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Rothko makes you dizzy at 46 cm from his paintings
rothko-donne-le-vertige-a-46-cm-de-ses-tableaux - ARTACTIF
January 2024 | Reading time: 24 Min | 0 Comment(s)

About the "Mark Rothko" exhibition at the Fondation Louis Vuitton, Paris, until 2 April 2024.

If I had to defend a text written by a human sensibility against one written by an artificial intelligence (although I would have to be asked), I think I would take the example of painting. The emotion of the viewer will never be the same when faced with a reproduction of a work of art, no matter how polished, as when faced with the original. It has to be: a machine has "frozen" it. Its soul has gone. It may still seduce, but it will never overwhelm.

 I can't believe that crowds flock to museums just to have something to talk about at trendy parties. There are bound to be a great many individuals among them who 'feel' the intrinsic life of painting in the depths of their being. Its vibration. Otherwise, they'd be looking at exhibition catalogues and not queuing for three hours...

To refine my point, and again in the event that I am asked for my opinion, I would talk about Mark Rothko. The ten pages of Connaissance des arts magazine devoted this month to the major exhibition at the Fondation Louis Vuitton in Paris may be magnificently illustrated with some of the iconic paintings by the Russian-born American painter, but anyone who has never stood in front of the originals is likely to wonder why these rectangles of colour are the subject of so much ink... "Another trick by the modern art market", one might say. Another trick of the modern art market", one might say, "Pfff... I don't think so! Pfff... I can do the same to you", said another, "it's like contemporary art: a sham, I tell you! Yes, I can hear them as if I were there. And I want to scream: GO AND SEE THESE PAINTINGS FOR REAL! Stand 46 cm in front of them... He advised it. Look... You're going to take off...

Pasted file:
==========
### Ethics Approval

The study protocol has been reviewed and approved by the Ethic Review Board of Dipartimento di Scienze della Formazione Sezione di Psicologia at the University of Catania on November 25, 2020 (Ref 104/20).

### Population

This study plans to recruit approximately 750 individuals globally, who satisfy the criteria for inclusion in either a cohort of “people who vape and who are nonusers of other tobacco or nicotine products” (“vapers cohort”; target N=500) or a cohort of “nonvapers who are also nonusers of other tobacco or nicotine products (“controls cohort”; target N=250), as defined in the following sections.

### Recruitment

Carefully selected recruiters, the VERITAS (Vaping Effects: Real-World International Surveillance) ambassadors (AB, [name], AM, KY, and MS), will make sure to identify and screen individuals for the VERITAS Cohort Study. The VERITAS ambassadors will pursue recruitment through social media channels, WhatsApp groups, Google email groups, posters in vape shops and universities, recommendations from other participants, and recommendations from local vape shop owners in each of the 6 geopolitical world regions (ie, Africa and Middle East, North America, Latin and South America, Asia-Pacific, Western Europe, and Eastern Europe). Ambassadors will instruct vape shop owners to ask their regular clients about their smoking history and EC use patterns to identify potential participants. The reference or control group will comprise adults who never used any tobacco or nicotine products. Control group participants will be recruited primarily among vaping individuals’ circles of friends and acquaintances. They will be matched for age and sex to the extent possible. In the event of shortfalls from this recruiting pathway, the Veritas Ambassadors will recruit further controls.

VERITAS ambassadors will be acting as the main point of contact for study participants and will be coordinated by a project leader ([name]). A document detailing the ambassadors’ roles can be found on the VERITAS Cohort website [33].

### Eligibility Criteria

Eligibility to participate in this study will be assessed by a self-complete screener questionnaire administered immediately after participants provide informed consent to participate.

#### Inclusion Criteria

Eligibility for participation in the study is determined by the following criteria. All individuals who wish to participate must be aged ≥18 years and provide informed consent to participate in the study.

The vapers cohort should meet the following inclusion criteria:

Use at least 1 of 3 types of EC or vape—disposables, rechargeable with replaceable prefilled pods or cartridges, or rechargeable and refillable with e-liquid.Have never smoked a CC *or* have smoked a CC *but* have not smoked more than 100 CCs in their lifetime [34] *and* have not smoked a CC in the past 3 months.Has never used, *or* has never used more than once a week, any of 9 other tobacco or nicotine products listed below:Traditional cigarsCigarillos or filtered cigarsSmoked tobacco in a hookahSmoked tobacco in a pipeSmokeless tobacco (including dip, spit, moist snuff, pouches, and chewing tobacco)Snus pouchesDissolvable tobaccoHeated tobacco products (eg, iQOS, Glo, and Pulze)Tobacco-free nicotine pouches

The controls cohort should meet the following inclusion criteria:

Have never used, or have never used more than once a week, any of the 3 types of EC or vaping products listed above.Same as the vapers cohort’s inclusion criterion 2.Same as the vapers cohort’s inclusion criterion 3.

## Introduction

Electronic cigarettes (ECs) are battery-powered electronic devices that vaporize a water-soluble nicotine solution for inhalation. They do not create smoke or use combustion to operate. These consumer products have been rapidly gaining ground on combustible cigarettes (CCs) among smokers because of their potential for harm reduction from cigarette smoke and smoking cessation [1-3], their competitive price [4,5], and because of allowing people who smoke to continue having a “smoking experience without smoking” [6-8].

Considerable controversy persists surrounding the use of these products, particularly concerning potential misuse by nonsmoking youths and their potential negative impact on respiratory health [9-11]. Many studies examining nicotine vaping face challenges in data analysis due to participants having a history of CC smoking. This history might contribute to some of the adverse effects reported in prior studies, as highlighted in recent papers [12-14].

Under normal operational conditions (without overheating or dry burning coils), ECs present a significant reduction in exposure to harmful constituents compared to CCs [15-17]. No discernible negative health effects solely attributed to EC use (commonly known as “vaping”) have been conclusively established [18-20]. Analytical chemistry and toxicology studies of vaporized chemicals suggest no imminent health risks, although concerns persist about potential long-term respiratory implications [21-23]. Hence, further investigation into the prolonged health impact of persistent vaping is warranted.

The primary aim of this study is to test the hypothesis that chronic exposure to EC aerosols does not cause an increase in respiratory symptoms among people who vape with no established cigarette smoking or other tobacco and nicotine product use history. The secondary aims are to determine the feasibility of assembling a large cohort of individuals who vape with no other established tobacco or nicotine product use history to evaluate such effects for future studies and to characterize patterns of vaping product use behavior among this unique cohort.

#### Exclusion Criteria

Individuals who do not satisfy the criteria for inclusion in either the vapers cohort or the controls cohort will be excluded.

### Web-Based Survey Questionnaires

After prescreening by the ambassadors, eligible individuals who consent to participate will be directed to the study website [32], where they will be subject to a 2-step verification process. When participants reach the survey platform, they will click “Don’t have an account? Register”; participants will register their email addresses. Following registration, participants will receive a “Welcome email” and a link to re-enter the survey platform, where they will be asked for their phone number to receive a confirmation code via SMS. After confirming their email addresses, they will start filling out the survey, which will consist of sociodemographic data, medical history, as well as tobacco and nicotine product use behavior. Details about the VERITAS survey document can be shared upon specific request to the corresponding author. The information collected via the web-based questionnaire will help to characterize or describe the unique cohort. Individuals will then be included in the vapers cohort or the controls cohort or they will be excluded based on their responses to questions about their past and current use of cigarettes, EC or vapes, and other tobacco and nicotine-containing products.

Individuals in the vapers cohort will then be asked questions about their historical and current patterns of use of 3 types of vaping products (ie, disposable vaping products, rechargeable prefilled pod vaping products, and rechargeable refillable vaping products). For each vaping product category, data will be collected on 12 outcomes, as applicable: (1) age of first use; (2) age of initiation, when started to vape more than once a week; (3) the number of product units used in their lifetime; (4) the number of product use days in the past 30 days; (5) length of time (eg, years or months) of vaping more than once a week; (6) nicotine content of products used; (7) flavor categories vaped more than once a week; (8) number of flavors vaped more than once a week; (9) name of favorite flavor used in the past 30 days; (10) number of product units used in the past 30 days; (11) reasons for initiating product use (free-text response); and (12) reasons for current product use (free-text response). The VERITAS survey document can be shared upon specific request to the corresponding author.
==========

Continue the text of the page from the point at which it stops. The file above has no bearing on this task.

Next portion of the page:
A Rothko retrospective has not been held in Paris for twenty-five years... For this exceptional occasion, the world's greatest museums have parted with their paintings so that visitors to the Fondation Louis Vuitton can admire 115 of them until 2 April 2024. A record number. Of course, this exhibition is not to be missed! Although, to be honest, we hardly dare comment on it, given that the artist himself was so disgusted by the speculations of the art market... and the art critics. So much so that he finally committed suicide in the face of illness, despite the fact that his works of art had been selling so well since he had exhibited at Peggy Guggenheim's art gallery... that he could even afford to reimburse his sponsors when, in the end, the place where they were to be exhibited seemed inappropriate. An artist, you say. Not an art dealer. I wonder what he would think if he knew that his Orange, Red, Yellow from 1961 sold for $86m in 2012 at Christie's...

If abstraction is opposed to lived reality, then Rothko's works of art are not abstract. Many years ago, I was lucky enough to visit the Tate Modern in London. I was too eager to see everything, I was going too fast. At one point I had to turn back, suddenly realising that I'd lost my companion. I found him sitting in the Rothko Room. He was dumbfounded. He had tears in his eyes. He couldn't go any further. I approached him, without saying a word. I took my turn to observe attentively. And I understood. Those monumental canvases I'd walked past too quickly had so much to tell! Not their manufacturing secrets, that's for sure: Mark Rothko left no 'recipe' for the mixtures of pigments that make his works of art so eloquent. But their materiality is such that they whisper to the ear. That they hypnotise. To the point of vertigo.